Literary Context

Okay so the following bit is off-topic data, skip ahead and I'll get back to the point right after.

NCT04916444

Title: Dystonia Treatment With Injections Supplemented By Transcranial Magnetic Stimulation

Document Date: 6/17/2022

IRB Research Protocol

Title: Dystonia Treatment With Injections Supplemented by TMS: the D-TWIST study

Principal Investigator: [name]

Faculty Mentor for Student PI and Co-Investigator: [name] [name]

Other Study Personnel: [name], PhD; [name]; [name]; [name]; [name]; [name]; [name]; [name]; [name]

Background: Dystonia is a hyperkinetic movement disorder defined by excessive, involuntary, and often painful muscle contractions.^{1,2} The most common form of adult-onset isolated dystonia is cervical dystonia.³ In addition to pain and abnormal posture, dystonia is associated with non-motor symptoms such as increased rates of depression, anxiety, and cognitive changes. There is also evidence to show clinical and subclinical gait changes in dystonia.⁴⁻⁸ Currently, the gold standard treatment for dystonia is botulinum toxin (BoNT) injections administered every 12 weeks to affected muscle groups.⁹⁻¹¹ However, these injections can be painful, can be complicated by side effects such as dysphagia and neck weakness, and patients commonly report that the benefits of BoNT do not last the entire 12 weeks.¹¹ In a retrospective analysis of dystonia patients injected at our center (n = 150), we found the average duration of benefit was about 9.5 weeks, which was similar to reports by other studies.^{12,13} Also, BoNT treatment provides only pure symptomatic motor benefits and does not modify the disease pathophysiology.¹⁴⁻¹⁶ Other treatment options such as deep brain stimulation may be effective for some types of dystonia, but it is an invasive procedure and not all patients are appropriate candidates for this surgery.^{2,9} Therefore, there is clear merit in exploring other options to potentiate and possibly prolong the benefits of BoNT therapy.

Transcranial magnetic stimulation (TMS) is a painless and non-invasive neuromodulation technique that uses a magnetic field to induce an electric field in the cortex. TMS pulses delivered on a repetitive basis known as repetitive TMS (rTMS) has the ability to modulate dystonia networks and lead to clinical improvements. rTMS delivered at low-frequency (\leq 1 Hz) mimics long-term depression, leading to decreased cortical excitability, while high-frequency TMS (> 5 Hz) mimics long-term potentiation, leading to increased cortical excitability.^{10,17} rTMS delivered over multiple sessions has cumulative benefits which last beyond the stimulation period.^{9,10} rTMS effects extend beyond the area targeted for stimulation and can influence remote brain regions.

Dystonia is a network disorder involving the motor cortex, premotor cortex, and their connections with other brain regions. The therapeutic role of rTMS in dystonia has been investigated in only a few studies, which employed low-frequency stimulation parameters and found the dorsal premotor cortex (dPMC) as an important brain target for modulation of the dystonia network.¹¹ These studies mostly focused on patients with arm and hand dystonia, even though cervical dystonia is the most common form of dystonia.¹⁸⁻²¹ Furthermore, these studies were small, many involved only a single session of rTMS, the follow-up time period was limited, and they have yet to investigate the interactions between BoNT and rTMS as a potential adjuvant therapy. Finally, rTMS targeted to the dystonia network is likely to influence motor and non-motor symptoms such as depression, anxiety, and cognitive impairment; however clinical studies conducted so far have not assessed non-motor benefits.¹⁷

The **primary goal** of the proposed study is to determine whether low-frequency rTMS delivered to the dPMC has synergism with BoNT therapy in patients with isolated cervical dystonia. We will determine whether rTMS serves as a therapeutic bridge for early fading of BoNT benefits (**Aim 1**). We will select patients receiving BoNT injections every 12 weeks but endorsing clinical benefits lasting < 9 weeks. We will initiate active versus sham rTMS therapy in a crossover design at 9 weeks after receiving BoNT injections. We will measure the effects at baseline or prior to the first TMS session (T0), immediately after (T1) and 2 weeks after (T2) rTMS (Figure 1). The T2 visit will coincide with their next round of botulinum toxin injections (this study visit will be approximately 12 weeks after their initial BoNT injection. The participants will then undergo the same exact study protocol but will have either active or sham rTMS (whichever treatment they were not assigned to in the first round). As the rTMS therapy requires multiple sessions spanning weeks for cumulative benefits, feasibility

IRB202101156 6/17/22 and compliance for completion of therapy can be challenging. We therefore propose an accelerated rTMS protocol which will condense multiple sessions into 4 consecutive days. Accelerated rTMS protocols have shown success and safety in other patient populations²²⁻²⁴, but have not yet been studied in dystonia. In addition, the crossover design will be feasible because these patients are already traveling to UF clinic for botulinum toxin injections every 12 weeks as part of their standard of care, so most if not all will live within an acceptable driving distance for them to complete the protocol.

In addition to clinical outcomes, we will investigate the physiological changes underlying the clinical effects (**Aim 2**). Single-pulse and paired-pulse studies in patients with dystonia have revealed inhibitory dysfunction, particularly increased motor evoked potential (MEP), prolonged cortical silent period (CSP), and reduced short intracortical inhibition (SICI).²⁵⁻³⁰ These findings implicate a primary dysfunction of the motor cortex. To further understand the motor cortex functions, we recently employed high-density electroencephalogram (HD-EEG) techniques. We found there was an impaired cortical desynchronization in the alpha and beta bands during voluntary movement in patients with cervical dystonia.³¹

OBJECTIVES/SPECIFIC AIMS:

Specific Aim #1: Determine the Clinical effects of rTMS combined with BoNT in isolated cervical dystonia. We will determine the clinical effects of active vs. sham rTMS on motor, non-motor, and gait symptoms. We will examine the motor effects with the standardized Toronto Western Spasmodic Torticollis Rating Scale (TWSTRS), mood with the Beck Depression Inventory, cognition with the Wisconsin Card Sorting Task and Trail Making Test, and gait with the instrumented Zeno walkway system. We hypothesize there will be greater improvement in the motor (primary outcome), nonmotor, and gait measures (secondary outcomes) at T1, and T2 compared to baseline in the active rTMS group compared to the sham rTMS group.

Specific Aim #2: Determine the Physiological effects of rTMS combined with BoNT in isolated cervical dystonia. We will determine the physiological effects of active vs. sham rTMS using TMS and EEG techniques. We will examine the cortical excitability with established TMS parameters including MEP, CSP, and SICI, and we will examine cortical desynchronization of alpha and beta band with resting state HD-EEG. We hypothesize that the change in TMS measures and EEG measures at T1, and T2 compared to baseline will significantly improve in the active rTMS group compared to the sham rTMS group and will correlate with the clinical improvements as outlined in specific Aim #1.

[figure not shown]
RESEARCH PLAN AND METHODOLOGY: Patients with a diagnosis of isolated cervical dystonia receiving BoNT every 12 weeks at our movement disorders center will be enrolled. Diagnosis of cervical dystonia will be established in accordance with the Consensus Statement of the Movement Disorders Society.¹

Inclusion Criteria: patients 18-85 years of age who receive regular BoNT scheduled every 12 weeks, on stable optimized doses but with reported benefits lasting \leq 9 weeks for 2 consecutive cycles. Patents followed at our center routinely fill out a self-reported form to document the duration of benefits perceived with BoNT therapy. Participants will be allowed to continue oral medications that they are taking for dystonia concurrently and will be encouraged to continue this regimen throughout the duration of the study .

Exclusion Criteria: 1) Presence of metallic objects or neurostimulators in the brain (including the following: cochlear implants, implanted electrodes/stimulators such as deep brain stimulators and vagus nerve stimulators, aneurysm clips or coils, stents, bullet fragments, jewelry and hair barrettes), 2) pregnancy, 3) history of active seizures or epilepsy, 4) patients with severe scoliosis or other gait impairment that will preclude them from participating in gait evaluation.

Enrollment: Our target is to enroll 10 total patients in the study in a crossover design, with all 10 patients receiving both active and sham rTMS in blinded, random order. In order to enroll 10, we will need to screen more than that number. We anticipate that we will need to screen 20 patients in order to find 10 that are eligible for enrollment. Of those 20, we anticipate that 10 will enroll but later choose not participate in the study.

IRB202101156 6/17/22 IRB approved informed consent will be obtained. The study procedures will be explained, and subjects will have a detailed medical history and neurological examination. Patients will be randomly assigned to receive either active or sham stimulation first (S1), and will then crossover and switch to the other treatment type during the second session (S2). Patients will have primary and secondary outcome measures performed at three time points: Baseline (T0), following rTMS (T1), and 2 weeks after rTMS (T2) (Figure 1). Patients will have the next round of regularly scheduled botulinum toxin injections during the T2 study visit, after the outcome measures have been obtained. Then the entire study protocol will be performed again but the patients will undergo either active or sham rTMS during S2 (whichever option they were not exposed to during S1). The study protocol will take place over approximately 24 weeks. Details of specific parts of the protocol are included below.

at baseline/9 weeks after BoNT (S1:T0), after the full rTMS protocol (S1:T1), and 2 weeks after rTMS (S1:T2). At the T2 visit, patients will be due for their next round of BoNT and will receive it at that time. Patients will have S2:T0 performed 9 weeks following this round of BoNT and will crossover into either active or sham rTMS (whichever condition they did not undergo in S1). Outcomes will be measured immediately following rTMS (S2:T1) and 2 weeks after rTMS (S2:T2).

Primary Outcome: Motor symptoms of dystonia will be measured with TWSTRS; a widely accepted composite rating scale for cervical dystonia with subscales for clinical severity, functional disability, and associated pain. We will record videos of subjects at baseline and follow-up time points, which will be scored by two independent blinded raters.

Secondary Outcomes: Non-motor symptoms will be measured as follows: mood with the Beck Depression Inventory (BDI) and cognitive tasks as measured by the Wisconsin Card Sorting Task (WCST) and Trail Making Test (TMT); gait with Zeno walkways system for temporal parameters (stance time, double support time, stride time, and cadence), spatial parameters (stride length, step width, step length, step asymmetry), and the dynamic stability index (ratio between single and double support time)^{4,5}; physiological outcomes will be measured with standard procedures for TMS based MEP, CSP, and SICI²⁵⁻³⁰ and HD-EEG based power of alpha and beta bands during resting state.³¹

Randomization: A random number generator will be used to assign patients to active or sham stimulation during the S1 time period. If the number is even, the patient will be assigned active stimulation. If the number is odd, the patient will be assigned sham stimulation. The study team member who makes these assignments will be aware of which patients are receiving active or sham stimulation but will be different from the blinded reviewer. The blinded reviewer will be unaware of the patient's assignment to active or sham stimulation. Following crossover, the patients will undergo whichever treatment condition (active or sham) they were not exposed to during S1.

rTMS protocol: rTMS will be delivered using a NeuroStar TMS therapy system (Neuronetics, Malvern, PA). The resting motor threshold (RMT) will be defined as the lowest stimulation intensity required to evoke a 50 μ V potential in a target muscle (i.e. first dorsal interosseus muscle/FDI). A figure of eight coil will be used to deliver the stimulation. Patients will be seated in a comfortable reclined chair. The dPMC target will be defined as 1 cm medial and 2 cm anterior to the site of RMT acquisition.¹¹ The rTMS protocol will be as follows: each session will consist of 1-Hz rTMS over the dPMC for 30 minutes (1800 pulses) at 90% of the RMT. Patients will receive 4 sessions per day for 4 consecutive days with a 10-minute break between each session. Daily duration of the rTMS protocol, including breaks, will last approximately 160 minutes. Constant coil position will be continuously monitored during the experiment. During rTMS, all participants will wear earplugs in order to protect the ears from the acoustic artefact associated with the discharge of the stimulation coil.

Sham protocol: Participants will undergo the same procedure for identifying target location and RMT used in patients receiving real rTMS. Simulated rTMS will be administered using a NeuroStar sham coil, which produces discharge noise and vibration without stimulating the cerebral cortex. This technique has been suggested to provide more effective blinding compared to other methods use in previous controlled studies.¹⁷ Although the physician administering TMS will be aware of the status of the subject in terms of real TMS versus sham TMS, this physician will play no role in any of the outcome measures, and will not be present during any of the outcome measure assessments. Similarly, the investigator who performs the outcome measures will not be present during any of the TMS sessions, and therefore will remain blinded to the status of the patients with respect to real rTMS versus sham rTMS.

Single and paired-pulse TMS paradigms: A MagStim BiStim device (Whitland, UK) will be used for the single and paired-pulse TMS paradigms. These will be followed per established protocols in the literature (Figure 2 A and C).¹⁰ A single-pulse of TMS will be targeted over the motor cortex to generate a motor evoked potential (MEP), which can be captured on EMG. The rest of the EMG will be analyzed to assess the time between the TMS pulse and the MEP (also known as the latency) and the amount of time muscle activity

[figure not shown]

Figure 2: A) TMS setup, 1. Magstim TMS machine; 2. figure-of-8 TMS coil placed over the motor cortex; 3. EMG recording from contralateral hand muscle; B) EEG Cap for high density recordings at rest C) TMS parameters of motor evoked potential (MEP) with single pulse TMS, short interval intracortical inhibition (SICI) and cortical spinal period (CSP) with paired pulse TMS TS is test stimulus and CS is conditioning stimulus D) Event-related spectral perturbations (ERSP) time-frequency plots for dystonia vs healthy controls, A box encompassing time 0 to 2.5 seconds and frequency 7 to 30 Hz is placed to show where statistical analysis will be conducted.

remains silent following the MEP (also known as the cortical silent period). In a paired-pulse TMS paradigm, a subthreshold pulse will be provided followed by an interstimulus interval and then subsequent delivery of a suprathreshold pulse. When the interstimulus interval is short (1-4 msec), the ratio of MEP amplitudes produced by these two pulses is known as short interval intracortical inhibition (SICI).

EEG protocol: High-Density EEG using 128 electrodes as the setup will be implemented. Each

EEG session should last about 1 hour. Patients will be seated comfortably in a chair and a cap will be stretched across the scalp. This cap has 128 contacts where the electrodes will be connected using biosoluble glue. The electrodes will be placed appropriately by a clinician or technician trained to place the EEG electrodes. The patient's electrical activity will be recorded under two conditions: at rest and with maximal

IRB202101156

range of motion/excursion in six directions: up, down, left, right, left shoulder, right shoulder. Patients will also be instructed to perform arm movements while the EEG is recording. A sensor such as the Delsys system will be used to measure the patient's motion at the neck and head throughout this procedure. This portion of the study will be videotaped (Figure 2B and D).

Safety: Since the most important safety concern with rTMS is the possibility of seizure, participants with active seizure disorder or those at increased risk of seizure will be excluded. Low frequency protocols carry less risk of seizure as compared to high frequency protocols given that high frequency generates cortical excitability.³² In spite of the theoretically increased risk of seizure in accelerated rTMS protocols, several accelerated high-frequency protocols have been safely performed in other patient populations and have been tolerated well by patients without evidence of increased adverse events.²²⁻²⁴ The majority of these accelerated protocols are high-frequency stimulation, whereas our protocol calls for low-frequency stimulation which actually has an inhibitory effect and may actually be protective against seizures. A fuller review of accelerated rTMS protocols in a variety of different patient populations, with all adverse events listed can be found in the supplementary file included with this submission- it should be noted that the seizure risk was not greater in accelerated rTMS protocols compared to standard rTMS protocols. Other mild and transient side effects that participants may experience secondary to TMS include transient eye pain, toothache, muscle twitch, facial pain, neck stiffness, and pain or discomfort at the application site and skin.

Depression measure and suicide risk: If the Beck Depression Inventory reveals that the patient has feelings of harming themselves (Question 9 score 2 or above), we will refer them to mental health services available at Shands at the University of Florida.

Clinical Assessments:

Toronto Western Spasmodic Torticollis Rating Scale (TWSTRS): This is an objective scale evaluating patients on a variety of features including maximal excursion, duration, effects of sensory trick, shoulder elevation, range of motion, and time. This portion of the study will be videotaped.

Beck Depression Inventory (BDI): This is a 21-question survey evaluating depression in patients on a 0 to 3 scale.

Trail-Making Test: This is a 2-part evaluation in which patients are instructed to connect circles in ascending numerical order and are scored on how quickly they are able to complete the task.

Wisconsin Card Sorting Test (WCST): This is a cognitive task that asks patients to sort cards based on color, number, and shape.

In 1785 the pre-Romantic poet William Cowper [ku:pә] wrote in The Task “that God made the country, and man made the town”. The Romantics were enthusiastic about nature and especially appreciated areas in nature which had not been touched by human intervention. Simple rural life, which had not been influenced or ruined by the Industrial Revolution and in which man still lived in harmony with nature, was seen as ideal. Parallel to this, childhood was considered a pure period in life characterized by freedom and not distorted by adult norms and conventions. This idea spread after the publication in 1798 of Lyrical Ballads by William Wordsworth and Samuel Taylor Coleridge and is reflected in much Romantic poetry. A key idea in Lyrical Ballads was to speak for the ordinary people about other people in a language which could be understood by everybody. The Romantics focused on the individual’s right to imagine and to articulate his emotions and deal with everyday life. In this connection, the task of the poet to express  the ideas and feelings experienced by people became important. This can be seen as a reaction to the previous Age of Reason when the general and the rational had played a dominant part.